The ringing of my phone interrupted my quiet evening drive. It was a close friend on the other end, “Marie, I need you to pray for me!” She only had a few minutes to talk, just enough time to tell me about the very stressful things going on in her life, and I assured her that I would pray for her. After she hung up, I prayed for her out loud for the rest of my drive.
Sometimes I feel paralyzed by all the suffering in the world. There’s simply no way I could make a dent in all the hunger, sickness, poverty, depression, oppression, loneliness, and death. When you look at the brokenness in its entirety, all you see is desolation.
It was my first Christmas in Taipei, Taiwan, when I heard the Christmas classic “Silent Night” sung in Chinese for the first time. It made a special impression, and I remember thinking that I had to learn the words. The first line was fairly easy—after all, half of it is the song title—but beyond that it got harder.
Another Christmas is almost here, and if you’re like most people, you’re probably so busy with all that goes into Christmas that you haven’t yet found much time to stop and think about “the reason for the season.” Well, here’s your chance! This issue of Activated is all about putting the meaning and joy back into Christmas.
I was caught in one of our congested city’s dreaded traffic jams. The endless line of cars, trucks, and buses was crawling forward at barely a walking pace, while pedestrians, motorbikes, and bicycles managed to make a bit of headway, weaving between the lanes. The polluted air was heavy with the fumes of exhaust, and I felt sick to my stomach. With lips pursed in impatience, I observed the puddle-strewn unpaved sidewalk, still muddy from a recent downpour, and amongst the vendors displaying secondhand wares, fruits, and vegetables on tarps, I spotted a crippled beggar boy, not older than seven, holding out his hand.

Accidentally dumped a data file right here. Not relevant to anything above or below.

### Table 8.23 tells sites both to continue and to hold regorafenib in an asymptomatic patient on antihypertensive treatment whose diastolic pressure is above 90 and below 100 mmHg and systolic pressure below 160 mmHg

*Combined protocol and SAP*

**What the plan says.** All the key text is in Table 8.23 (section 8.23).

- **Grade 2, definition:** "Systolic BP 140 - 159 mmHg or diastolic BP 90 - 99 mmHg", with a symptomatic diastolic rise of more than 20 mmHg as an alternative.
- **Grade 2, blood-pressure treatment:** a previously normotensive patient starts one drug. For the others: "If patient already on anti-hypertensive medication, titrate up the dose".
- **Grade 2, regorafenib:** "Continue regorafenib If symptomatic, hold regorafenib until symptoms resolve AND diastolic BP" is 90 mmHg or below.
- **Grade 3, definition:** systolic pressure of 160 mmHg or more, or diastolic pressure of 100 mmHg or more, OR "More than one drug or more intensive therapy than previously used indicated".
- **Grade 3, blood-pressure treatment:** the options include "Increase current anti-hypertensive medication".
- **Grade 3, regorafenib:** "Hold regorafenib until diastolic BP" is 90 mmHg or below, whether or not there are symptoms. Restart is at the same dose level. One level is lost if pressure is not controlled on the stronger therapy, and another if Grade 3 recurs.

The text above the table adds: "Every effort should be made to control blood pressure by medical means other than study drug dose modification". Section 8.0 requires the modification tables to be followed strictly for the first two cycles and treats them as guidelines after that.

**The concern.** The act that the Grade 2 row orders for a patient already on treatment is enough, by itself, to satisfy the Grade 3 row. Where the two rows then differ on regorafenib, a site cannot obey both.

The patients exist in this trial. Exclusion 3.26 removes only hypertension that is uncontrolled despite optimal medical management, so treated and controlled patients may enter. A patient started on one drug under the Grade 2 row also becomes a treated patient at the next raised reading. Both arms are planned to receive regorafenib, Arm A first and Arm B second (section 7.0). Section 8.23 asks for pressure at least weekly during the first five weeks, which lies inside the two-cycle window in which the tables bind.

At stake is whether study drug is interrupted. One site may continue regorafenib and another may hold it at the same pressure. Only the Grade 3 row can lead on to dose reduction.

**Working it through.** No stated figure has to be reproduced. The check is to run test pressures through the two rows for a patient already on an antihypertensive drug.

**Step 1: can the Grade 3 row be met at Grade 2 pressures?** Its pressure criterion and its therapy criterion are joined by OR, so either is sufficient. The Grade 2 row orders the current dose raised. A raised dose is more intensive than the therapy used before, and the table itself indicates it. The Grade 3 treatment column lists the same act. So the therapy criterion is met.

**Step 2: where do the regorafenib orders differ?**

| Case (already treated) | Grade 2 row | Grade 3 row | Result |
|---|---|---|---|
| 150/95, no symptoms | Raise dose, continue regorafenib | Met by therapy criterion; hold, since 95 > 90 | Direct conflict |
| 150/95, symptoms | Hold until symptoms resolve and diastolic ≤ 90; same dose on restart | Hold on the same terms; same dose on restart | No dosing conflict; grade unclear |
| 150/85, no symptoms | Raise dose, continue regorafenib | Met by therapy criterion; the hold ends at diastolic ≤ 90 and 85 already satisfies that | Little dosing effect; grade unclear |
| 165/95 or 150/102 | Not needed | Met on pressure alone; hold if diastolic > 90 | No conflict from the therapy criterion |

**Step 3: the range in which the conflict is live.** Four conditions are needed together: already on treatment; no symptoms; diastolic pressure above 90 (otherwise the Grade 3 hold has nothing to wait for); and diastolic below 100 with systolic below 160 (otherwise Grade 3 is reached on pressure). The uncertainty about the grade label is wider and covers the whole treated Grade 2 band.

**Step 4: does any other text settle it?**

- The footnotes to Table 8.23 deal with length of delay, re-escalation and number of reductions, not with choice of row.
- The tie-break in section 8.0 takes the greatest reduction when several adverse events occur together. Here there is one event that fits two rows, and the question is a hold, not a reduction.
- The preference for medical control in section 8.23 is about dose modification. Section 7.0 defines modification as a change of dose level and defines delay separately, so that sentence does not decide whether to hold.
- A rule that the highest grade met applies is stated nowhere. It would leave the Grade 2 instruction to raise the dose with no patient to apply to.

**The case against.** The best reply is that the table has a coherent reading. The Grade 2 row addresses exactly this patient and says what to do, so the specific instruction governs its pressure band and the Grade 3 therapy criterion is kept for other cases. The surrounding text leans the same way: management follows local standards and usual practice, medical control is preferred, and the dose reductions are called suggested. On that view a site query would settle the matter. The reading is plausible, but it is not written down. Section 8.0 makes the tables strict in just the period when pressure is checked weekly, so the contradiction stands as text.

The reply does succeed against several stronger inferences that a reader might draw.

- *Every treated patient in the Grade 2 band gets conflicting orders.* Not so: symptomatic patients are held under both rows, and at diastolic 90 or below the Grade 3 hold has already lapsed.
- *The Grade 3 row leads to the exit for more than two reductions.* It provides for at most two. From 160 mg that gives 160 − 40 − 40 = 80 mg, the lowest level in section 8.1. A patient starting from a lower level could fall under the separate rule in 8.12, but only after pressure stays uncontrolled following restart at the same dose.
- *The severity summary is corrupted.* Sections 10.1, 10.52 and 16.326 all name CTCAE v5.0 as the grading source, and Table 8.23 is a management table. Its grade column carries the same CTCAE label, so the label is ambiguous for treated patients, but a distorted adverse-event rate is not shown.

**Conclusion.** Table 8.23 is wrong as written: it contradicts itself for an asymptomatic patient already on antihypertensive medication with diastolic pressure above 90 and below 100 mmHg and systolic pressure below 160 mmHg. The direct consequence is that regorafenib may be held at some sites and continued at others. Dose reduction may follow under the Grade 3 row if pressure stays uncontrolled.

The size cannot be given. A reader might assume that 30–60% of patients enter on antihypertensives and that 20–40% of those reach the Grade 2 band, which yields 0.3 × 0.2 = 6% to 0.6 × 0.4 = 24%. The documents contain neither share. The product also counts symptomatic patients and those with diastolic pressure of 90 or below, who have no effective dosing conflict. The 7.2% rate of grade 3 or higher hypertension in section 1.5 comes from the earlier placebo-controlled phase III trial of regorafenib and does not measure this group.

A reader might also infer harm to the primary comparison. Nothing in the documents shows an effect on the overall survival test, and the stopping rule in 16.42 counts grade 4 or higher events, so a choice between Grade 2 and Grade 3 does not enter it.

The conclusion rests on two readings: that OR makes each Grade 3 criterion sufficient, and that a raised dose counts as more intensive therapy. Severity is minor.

It was a typical Monday morning, and my husband and I were in town on business for the humanitarian aid project we operate in several Balkan nations. By 10 am it was already getting quite hot. The afternoon was supposed to be even hotter and more uncomfortable, so we were trying to finish everything on our to-do list by noon.
I was fifteen and looked forward to Fridays, as it meant a trip to the beach. Every week during the summer, our youth group put on an impromptu performance of songs and skits on the boardwalk to share the message of God’s love with those passing by.
On my birthday, I often experience mixed feelings—on the one hand, I wish I could escape to a lonely island; on the other hand, the extra attention does feel good. Either way, I’ll say with Todd Stocker: “A happy birthday is measured not in the amount of gifts one gets, but in the amount one is loved.”
Paolo, a dear friend and colleague of mine for the last 18 years, has made it a point and a personal goal to remember people’s birthdays either through a phone call or an SMS. He keeps a list and updates it as he meets new people.
I was watching an interview last Sunday, and the guest was asked, “What’s the greatest need in the world today?” Without hesitation, he responded, “Empathy. The world needs more empathy.”
I probably would have responded, without thinking, that the world needs more love. But I liked his answer. It was much more specific to say that the world needs more empathy.
I’ve recently been reading about the “Pay It Forward Movement.”1 What stood out the most to me is how simple the philosophy is. Yet it’s still often difficult to be altruistic and do something for someone just because someone has helped you, or because you want the cycle to continue.